Though I do not take many abstract shots, this one came rather organically.  Taken at Big Talbot Island, just north of Jacksonville, Florida, I had fixed my macro lens on my camera halfway through the long walk down the driftwood-strewn beach.  I had already taken many photos of the fossil-like trees, languishing and bleaching in the hot sun, and so I set out to capture the little elements that required me to look closer and actually observe the microcosms of barnacles and tulip snails and patterns in the grains of the wood.  The day was cut short by the heat, which beaded down my forehead into my eyes, making the very act of photography an unpleasant task.

As I walked back the mile or so to my car, I left the lens cap off of my camera in case anything small, otherwise insignificant, caught my eyes, which burned with the sweat.  Near my car, there was a rickety old circular wooden handrail.  I cannot say why, but the way the rough-hewn logs stretched horizontally around, propped up by a glorified dock piling, reminded me of Stonehenge.  I’ve never been, though I did see a large stone circle in the Lake District years ago.  I scrunched up to where the post met the lintels, and manually focused my lens on the dark interstice between them.  I thought nothing of the photograph until I got home and began editing the photographs which I had taken that day.  There was something appealing about the abstract composition of the capture that pleased me, and, what’s more, intrigued me.

Photography has a way of elevating the mundane to art.  Whether that was achieved here, I leave up to you, but in this particular perspective, the photograph seems to create something far more significant than a fence and its post.  It is, itself, a simile without words.  By giving it a title, I was able to ascribe significance to it–it was no longer simply pressure treated lumber bolted together.  It was like Stonehenge.  This photograph taught me a lesson, which I carry with me to this day.  What may seem insignificant may be given artistic meaning, sometimes simply by capturing it with the camera, and other times simply by giving it a name, an identity.  In this way, photography is kin to poetry, revealing the beauty and grace within the quotidian.

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A Sunday Walk (In Florida)


Being from Florida and going to college in North Carolina, the natural questions often arose as to whether I kept an alligator as a pet or whether I lived in a swamp.  The latter question was more on point, as most of Florida is a swamp.  We live near two nature preserves, Guana Tolomato Matanzas National Estuarine Research Reserve and Nocatee Preserve.  I love taking Kemper in either, as his wonder for nature is still brimming with optimism and zeal.  I could not pry him away from his animal figurines, and so I went to Nocatee Preserve by myself.  I made a concerted effort to view the swamp that surrounds the paths through his eyes, and I snagged a number of photographs that captured a child-like whimsy that I had lost long ago (when it comes to swamps).  This photograph of grove of bald cypresses (Taxodium Distichum) typifies this approach.  I have seen so many in my life, that I take their majesty for granted.  In the wild, these august trees can live for thousands of years.  The largest and oldest, the “Senator” was estimated to be 3,500 years old.  One of the bald cypress’ most unusual characteristics is its “knees.”  The knees are conical growths protruding up from the root system that radiates out from the tree’s trunk.  They often have a knobby, knee-like appearance at the top.  Their function is unknown, although studies suggest they may help the cypress absorb oxygen and remain stable in loose wet soils.  Approaching the swamp with a renewed perspective (a truly Florida tack) was a great lesson for me to learn.  As this photo attests, there is beauty even in the brackish, tannin-dyed waters of the Florida swamps.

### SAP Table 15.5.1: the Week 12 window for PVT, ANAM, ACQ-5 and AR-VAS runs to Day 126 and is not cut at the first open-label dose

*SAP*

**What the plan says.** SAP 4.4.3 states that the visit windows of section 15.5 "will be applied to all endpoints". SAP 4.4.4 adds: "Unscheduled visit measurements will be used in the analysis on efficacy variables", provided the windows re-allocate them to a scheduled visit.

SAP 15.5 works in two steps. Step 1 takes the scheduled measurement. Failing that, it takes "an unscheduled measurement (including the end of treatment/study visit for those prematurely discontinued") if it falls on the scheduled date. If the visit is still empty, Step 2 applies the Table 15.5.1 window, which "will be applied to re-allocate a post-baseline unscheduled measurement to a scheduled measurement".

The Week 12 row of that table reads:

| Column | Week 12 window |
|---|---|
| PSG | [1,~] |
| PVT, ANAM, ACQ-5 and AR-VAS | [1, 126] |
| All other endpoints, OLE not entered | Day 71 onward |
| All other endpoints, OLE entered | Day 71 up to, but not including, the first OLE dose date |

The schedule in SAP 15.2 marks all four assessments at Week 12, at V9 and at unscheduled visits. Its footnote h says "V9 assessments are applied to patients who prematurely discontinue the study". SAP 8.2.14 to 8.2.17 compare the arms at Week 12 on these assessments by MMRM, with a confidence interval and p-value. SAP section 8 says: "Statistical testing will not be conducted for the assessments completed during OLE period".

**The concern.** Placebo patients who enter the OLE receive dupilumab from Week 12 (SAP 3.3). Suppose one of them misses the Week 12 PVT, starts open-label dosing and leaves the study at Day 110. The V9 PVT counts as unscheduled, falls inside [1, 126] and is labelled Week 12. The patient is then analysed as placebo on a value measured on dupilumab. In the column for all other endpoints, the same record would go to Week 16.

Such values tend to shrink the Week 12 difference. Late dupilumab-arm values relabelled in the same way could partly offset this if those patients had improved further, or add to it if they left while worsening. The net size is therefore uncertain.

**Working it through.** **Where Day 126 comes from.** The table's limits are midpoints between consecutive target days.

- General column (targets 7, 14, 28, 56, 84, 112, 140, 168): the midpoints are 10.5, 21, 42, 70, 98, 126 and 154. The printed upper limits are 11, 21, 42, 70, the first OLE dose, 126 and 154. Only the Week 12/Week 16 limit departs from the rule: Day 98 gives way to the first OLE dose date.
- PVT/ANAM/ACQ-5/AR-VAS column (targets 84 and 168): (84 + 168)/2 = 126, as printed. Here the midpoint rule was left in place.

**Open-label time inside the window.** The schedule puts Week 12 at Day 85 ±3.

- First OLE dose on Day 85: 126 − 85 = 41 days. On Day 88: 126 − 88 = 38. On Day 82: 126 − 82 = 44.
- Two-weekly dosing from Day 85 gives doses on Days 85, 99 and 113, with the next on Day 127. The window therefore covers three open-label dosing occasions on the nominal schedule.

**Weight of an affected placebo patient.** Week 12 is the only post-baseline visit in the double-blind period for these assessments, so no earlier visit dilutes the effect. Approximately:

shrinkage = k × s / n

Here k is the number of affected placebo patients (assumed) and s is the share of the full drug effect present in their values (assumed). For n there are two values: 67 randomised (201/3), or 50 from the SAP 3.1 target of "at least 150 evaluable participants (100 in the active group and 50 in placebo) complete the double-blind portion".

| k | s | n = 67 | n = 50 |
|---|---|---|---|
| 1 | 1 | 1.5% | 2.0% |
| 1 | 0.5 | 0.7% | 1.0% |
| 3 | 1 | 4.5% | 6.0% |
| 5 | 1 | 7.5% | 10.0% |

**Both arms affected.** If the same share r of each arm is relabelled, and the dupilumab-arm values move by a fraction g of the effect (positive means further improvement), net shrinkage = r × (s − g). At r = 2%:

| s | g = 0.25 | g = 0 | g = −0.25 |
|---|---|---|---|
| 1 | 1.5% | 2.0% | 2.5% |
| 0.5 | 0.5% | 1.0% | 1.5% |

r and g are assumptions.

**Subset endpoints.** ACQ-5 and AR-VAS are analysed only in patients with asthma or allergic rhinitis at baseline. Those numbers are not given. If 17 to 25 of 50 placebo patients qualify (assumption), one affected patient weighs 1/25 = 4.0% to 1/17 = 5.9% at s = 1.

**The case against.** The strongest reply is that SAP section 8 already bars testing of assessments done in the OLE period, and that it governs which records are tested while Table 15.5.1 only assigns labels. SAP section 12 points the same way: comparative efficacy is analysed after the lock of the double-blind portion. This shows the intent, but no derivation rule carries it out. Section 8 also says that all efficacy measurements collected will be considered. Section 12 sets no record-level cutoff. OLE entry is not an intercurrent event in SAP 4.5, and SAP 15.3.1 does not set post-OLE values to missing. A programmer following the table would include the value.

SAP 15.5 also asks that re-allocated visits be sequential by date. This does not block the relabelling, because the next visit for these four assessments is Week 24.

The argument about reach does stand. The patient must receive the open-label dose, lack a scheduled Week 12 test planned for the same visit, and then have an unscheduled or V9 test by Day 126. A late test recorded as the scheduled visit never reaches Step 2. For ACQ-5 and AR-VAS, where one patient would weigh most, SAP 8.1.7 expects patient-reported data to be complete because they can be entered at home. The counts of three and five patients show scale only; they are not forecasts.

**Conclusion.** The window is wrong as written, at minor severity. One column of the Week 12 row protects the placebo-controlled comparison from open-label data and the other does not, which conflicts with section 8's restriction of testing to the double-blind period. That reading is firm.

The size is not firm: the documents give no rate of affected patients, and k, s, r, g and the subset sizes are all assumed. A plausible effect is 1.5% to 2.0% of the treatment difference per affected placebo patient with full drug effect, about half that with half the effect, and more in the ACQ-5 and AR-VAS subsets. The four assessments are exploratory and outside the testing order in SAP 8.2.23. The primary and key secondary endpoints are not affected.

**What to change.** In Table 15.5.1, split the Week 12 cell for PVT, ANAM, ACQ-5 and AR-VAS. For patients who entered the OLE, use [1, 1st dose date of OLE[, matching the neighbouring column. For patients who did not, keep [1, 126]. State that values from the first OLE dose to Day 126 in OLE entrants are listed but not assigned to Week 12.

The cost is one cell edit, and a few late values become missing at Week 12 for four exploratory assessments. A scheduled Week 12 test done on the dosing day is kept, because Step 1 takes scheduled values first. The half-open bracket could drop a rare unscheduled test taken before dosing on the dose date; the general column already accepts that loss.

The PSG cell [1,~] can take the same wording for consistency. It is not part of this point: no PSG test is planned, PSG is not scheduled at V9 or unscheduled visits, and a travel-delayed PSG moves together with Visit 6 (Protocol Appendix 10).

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SSA Photography (101 of 400)

As I have mentioned before, the patterns of nature fascinate me.  The swirls and whirls on this driftwood tree, most likely a live oak (Quercus Virginiana), caught my eye immediately when I took to the beach with my macro lens.  I had passed the tree numerous times before, camera in hand, but I overlooked the fascinating, almost embryonic patterns along the large branch that reached towards the ocean.  I cannot believe that I missed it, but in hindsight, I was not looking for the little intricacies of nature when I first came to Boneyard Beach; instead, I was looking for patterns in the trees strewn about the sand, which I found in the hulking driftwood trees.

A certain bit of melancholy washed over me as I returned a few months ago, two years hence, and two hurricanes since.  The beach was not as I remembered it.  The huge live oaks were still there; not even a category three storm could have moved them.  Yet the smaller ones, like this one with the whirls, had been washed away.  Perhaps they will be rolled back to shore by the heavy waves of a nor’easter, or, perhaps, by another hurricane.  But for now, they were gone.  I brought my son to the beach when I returned, hoping that he would find the same beauty in his five year old eyes.  He, too, was enamored by the tulip snails, and he let go of his fears long enough to sidle up the trunk of one of the supine live oaks.  I let go of the melancholy, as well, and I ventured to find new patterns in the niches where limb meets branch or branch meets trunk.  Someday, Kemper will be old enough to mind the patterns, but for now, I will let him find the joy in the bigger picture.